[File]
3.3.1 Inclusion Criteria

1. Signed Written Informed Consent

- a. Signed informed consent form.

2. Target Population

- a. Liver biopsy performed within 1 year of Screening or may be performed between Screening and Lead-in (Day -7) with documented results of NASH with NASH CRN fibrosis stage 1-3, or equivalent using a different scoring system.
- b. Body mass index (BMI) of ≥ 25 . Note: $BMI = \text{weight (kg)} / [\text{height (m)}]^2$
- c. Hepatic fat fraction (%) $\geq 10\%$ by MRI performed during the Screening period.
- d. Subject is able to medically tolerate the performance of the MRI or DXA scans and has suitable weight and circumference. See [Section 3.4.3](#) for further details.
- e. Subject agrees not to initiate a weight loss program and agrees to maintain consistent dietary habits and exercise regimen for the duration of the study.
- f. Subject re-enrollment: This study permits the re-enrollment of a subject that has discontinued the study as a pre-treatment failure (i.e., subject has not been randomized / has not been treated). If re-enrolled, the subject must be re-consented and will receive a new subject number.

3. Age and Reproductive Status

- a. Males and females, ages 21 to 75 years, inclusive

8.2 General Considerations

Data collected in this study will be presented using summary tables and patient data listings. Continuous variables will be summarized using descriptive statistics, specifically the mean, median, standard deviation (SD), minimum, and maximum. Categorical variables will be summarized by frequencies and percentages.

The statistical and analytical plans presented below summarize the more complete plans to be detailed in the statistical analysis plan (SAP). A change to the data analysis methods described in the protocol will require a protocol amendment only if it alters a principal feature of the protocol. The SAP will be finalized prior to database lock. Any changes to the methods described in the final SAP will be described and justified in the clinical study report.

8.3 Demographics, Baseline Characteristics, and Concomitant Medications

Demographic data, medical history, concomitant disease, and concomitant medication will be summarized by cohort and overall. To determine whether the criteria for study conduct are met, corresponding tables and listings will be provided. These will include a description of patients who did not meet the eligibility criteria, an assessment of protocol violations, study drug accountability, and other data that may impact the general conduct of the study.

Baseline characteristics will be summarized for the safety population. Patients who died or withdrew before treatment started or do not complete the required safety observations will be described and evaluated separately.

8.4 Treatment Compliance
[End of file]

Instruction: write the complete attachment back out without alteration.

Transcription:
3.3.1 Inclusion Criteria

1. Signed Written Informed Consent

- a. Signed informed consent form.

2. Target Population

- a. Liver biopsy performed within 1 year of Screening or may be performed between Screening and Lead-in (Day -7) with documented results of NASH with NASH CRN fibrosis stage 1-3, or equivalent using a different scoring system.
- b. Body mass index (BMI) of ≥ 25 . Note: $BMI = \text{weight (kg)} / [\text{height (m)}]^2$
- c. Hepatic fat fraction (%) $\geq 10\%$ by MRI performed during the Screening period.
- d. Subject is able to medically tolerate the performance of the MRI or DXA scans and has suitable weight and circumference. See [Section 3.4.3](#) for further details.
- e. Subject agrees not to initiate a weight loss program and agrees to maintain consistent dietary habits and exercise regimen for the duration of the study.
- f. Subject re-enrollment: This study permits the re-enrollment of a subject that has discontinued the study as a pre-treatment failure (i.e., subject has not been randomized / has not been treated). If re-enrolled, the subject must be re-consented and will receive a new subject number.

3. Age and Reproductive Status

- a. Males and females, ages 21 to 75 years, inclusive

8.2 General Considerations

Data collected in this study will be presented using summary tables and patient data listings. Continuous variables will be summarized using descriptive statistics, specifically the mean, median, standard deviation (SD), minimum, and maximum. Categorical variables will be summarized by frequencies and percentages.

The statistical and analytical plans presented below summarize the more complete plans to be detailed in the statistical analysis plan (SAP). A change to the data analysis methods described in the protocol will require a protocol amendment only if it alters a principal feature of the protocol. The SAP will be finalized prior to database lock. Any changes to the methods described in the final SAP will be described and justified in the clinical study report.

8.3 Demographics, Baseline Characteristics, and Concomitant Medications

Demographic data, medical history, concomitant disease, and concomitant medication will be summarized by cohort and overall. To determine whether the criteria for study conduct are met, corresponding tables and listings will be provided. These will include a description of patients who did not meet the eligibility criteria, an assessment of protocol violations, study drug accountability, and other data that may impact the general conduct of the study.

Baseline characteristics will be summarized for the safety population. Patients who died or withdrew before treatment started or do not complete the required safety observations will be described and evaluated separately.

8.4 Treatment Compliance